NEWS this week (here) from the Climate Change Committee – the independent, statutory body established under the Climate Change Act 2008 – that the UK Government is struggling to meet its own climate targets was another reminder of just how desperately serious the situation on climate emergency has become.
For us at the Centre for Local Economic Strategies (CLES), whilst the environmental impacts of the climate emergency are having a significant impact – both in the UK and internationally – at its heart this is an economic crisis which will only be addressed through radical systemic change.
This is why the recent consultation on community wealth-building in Scotland (here, which ended on May 9) is so important, because it is an explicit acknowledgement from the Scottish Government that change must come.
Not just in terms of climate adaption but in the rewiring of our local economies. A re-calibration of priorities away from a focus on growth for growth’s sake and towards seeing human development and wellbeing at the heart of our future economic strategy at the regional and local level.
At CLES, as one of the originators of community wealth-building (here), we are putting the climate emergency at the forefront of our work because we think we have a responsibility to help people understand how economic change can help to address the climate emergency as well as delivering a better quality of life for citizens.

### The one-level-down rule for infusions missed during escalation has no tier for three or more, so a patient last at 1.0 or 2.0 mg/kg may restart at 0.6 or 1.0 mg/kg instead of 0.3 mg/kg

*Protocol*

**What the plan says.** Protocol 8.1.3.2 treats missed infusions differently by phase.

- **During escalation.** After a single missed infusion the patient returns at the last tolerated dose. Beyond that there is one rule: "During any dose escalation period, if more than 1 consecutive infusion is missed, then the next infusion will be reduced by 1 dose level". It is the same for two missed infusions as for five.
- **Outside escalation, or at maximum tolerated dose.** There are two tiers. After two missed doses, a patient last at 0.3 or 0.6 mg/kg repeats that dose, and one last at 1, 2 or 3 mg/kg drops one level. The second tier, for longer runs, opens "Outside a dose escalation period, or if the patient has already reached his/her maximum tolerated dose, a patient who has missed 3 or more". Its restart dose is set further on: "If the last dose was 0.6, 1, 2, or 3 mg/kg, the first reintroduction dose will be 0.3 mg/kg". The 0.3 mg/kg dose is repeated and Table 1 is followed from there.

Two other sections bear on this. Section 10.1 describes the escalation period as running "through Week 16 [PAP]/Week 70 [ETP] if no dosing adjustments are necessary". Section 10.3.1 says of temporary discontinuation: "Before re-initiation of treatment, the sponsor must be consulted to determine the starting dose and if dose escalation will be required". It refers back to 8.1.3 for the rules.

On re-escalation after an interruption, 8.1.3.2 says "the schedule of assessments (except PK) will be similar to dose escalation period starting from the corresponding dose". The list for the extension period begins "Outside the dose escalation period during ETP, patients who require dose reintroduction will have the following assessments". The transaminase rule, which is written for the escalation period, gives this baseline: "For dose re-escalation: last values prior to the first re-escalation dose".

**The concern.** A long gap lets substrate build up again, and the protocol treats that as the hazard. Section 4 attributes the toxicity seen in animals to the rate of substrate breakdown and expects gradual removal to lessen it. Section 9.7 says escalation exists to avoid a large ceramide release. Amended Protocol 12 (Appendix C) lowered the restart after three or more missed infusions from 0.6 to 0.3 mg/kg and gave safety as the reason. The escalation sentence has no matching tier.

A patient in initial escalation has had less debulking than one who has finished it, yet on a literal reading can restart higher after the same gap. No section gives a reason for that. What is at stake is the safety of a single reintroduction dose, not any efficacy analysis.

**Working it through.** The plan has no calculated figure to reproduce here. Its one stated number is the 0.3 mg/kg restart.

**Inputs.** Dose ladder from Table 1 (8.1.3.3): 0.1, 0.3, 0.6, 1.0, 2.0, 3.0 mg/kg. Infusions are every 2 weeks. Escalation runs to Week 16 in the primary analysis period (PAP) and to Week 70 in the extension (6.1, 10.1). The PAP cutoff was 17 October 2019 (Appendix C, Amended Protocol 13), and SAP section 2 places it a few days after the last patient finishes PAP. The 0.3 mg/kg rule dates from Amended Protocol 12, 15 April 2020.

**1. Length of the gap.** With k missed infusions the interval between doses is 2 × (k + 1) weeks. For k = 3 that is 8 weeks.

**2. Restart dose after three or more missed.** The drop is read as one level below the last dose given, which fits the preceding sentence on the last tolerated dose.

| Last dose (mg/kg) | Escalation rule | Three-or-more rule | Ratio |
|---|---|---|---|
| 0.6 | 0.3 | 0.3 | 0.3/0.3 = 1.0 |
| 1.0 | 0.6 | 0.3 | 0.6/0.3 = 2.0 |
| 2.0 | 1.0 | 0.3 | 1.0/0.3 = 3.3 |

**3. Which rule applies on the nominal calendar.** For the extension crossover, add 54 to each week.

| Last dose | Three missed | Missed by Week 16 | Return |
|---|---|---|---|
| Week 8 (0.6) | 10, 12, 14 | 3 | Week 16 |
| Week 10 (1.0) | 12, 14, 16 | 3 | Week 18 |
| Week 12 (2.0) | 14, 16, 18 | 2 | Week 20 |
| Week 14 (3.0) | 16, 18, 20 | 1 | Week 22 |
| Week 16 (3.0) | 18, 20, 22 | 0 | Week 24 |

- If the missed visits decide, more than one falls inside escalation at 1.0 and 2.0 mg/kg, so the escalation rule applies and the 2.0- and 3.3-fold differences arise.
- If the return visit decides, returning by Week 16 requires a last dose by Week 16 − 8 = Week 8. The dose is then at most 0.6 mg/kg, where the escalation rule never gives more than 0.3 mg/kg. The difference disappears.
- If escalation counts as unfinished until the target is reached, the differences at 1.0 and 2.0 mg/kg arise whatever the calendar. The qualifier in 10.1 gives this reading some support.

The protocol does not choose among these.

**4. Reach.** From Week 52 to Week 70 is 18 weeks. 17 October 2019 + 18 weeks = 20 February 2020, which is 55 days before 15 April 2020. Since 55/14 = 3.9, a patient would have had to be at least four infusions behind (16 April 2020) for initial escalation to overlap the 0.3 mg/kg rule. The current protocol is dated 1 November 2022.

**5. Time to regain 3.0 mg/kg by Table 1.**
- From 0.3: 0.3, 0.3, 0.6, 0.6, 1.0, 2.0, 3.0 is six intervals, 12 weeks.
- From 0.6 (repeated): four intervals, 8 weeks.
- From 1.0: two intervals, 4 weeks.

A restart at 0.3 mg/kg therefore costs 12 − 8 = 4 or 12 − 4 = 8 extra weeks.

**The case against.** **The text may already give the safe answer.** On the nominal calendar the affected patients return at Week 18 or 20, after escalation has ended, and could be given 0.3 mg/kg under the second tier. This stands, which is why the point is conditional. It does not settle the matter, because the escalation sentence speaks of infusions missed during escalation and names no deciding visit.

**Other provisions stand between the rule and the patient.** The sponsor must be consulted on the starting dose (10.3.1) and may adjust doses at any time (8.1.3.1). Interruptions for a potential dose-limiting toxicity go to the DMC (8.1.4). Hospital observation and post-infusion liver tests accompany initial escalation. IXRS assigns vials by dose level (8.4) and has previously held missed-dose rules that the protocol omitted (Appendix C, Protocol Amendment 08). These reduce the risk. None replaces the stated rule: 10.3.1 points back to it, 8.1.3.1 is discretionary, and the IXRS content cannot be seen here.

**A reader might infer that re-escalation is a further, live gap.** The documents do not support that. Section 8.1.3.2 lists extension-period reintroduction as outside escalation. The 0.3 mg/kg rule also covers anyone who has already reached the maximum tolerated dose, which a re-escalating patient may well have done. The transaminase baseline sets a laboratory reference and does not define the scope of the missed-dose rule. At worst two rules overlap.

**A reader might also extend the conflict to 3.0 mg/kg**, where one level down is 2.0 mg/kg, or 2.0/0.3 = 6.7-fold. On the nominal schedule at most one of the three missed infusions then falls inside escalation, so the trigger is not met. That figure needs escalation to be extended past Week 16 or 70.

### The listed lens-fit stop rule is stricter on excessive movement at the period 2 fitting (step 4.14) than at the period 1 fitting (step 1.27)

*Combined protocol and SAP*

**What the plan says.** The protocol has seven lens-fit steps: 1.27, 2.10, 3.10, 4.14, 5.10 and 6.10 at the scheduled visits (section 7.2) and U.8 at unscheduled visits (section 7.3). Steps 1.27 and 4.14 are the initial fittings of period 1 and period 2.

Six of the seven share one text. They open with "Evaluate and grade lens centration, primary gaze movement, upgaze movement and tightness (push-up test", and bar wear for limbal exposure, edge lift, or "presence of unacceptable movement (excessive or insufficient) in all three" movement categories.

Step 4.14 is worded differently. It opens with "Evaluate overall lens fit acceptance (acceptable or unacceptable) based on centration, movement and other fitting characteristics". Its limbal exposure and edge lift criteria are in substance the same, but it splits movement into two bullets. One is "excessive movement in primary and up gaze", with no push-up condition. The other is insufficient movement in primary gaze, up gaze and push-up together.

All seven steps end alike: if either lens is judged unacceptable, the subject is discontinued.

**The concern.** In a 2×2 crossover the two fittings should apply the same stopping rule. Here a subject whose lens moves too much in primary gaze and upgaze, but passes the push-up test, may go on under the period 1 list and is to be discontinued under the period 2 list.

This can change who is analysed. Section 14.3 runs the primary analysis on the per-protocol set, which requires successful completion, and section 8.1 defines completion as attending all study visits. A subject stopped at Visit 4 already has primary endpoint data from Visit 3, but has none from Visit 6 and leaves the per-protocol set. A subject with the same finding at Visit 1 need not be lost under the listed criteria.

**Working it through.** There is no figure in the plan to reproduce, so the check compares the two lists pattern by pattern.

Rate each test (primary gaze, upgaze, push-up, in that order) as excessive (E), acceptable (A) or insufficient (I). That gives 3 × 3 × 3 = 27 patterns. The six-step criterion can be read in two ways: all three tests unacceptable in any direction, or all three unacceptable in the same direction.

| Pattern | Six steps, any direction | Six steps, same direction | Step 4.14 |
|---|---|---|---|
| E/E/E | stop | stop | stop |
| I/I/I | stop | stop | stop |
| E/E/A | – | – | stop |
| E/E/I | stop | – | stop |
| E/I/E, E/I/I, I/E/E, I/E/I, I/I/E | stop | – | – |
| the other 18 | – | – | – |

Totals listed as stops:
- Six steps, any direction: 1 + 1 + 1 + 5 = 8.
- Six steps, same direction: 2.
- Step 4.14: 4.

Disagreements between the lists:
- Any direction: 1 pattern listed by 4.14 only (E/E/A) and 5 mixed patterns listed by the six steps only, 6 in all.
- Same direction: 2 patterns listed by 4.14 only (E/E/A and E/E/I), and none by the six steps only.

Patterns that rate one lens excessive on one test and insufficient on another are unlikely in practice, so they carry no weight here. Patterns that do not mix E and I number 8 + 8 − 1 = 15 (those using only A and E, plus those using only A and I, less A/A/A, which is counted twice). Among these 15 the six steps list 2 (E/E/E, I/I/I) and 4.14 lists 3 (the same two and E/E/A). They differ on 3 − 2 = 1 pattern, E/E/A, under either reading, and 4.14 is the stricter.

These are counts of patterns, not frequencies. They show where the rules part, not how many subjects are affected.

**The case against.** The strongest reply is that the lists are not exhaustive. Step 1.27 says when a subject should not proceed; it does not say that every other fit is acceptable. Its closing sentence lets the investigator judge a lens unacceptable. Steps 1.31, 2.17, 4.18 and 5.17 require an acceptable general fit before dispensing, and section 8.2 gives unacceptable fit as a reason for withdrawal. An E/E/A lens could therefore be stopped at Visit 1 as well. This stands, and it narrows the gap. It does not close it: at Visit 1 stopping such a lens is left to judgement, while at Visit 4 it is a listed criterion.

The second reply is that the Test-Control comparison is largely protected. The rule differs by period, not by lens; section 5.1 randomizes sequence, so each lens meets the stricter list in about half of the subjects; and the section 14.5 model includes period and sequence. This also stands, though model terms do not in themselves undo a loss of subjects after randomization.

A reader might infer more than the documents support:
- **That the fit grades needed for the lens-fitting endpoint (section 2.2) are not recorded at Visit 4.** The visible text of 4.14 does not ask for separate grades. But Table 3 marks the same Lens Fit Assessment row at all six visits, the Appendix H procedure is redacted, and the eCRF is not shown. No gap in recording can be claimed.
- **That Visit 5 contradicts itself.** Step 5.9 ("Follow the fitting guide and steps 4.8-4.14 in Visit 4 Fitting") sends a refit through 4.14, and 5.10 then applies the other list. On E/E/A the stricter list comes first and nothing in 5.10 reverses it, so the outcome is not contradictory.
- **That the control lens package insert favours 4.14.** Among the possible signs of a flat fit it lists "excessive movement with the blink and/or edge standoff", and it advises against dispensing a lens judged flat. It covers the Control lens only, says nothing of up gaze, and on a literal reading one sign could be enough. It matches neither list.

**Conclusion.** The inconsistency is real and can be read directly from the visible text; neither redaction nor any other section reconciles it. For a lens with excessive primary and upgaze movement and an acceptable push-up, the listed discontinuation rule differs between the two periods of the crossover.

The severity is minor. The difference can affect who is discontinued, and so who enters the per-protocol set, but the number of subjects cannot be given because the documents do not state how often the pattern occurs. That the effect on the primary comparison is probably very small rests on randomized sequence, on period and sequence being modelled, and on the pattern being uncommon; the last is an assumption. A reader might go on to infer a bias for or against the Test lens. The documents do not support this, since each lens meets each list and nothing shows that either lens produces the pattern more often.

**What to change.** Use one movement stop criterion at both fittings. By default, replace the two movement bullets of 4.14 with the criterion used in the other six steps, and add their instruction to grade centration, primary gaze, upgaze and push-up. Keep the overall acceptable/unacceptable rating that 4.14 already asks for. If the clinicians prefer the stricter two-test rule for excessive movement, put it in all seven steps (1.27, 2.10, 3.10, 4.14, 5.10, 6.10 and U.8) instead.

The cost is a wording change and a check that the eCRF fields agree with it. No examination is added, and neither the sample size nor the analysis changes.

We’ve been exploring how local economic change in the south of Scotland could play a role in helping to address climate change.
Our work explored the potential of a community wealth-building approach to the energy transition, through retrofit.
We worked with a partnership of registered social landlords (RSLs), across Dumfries and Galloway and the Scottish Borders – alongside their partners at South of Scotland Enterprise (SOSE) – to explore how we can find new ways to work together to reshape how local economies operate so as to prioritise better outcomes for place.
Our research (which you can find, here) showed that a community wealth approach could provide opportunities to challenge ownership and create jobs while also addressing the climate emergency and rising fuel bills.
This project also showed the applicability of community wealth-building in a rural context.
The Scottish Government have set the bar high (here) when it comes to the decarbonisation of housing stock as part of its objectives to achieve net zero by 2045 (five years before the UK’s target).
RSLs have been specifically tasked with raising the bar on housing improvements with strict regulatory standards being place on the energy efficiency of their stock.
Housing forms a significant part of the total carbon footprint in the UK, with the country’s 29 million home generating an estimated 40 per cent of total carbon emissions (as reported, here).
The challenge of addressing this carbon footprint is made more difficult by the fact that the UK has some of the oldest and most thermally inefficient homes in Europe.